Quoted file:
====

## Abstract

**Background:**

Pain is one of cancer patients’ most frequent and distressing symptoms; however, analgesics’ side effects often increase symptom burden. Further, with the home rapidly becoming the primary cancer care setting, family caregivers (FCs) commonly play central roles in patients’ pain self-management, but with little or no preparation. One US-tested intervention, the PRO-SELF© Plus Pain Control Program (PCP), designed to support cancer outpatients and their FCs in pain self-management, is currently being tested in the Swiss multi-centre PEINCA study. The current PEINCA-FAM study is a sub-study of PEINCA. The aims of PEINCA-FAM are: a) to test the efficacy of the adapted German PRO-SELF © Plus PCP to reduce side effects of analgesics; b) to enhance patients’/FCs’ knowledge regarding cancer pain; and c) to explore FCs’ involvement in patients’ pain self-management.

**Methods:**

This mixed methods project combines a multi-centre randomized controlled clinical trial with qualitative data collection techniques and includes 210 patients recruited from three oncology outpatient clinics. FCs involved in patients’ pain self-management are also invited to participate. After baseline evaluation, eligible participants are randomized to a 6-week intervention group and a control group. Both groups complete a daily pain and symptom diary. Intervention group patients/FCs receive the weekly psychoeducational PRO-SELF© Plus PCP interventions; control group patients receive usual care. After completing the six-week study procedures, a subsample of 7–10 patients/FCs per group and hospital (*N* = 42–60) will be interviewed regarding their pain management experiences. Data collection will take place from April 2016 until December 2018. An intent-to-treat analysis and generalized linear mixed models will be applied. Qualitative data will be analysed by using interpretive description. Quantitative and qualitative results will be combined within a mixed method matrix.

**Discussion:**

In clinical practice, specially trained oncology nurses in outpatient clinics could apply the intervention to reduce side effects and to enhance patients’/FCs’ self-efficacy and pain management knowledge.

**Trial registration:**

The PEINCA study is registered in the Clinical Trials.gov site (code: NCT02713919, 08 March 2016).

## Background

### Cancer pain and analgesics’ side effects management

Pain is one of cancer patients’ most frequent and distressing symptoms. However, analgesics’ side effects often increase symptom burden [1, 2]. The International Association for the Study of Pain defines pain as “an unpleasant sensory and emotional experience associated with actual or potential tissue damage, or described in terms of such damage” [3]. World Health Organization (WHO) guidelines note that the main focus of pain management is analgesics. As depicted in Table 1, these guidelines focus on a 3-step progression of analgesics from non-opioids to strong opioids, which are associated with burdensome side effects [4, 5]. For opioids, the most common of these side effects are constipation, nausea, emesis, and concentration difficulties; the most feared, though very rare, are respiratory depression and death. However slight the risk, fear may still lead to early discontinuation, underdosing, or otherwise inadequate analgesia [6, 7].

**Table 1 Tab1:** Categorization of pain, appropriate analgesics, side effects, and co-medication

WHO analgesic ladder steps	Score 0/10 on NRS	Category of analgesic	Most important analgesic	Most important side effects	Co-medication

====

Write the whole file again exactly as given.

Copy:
## Abstract

**Background:**

Pain is one of cancer patients’ most frequent and distressing symptoms; however, analgesics’ side effects often increase symptom burden. Further, with the home rapidly becoming the primary cancer care setting, family caregivers (FCs) commonly play central roles in patients’ pain self-management, but with little or no preparation. One US-tested intervention, the PRO-SELF© Plus Pain Control Program (PCP), designed to support cancer outpatients and their FCs in pain self-management, is currently being tested in the Swiss multi-centre PEINCA study. The current PEINCA-FAM study is a sub-study of PEINCA. The aims of PEINCA-FAM are: a) to test the efficacy of the adapted German PRO-SELF © Plus PCP to reduce side effects of analgesics; b) to enhance patients’/FCs’ knowledge regarding cancer pain; and c) to explore FCs’ involvement in patients’ pain self-management.

**Methods:**

This mixed methods project combines a multi-centre randomized controlled clinical trial with qualitative data collection techniques and includes 210 patients recruited from three oncology outpatient clinics. FCs involved in patients’ pain self-management are also invited to participate. After baseline evaluation, eligible participants are randomized to a 6-week intervention group and a control group. Both groups complete a daily pain and symptom diary. Intervention group patients/FCs receive the weekly psychoeducational PRO-SELF© Plus PCP interventions; control group patients receive usual care. After completing the six-week study procedures, a subsample of 7–10 patients/FCs per group and hospital (*N* = 42–60) will be interviewed regarding their pain management experiences. Data collection will take place from April 2016 until December 2018. An intent-to-treat analysis and generalized linear mixed models will be applied. Qualitative data will be analysed by using interpretive description. Quantitative and qualitative results will be combined within a mixed method matrix.

**Discussion:**

In clinical practice, specially trained oncology nurses in outpatient clinics could apply the intervention to reduce side effects and to enhance patients’/FCs’ self-efficacy and pain management knowledge.

**Trial registration:**

The PEINCA study is registered in the Clinical Trials.gov site (code: NCT02713919, 08 March 2016).

## Background

### Cancer pain and analgesics’ side effects management

Pain is one of cancer patients’ most frequent and distressing symptoms. However, analgesics’ side effects often increase symptom burden [1, 2]. The International Association for the Study of Pain defines pain as “an unpleasant sensory and emotional experience associated with actual or potential tissue damage, or described in terms of such damage” [3]. World Health Organization (WHO) guidelines note that the main focus of pain management is analgesics. As depicted in Table 1, these guidelines focus on a 3-step progression of analgesics from non-opioids to strong opioids, which are associated with burdensome side effects [4, 5]. For opioids, the most common of these side effects are constipation, nausea, emesis, and concentration difficulties; the most feared, though very rare, are respiratory depression and death. However slight the risk, fear may still lead to early discontinuation, underdosing, or otherwise inadequate analgesia [6, 7].

**Table 1 Tab1:** Categorization of pain, appropriate analgesics, side effects, and co-medication

WHO analgesic ladder steps	Score 0/10 on NRS	Category of analgesic	Most important analgesic	Most important side effects	Co-medication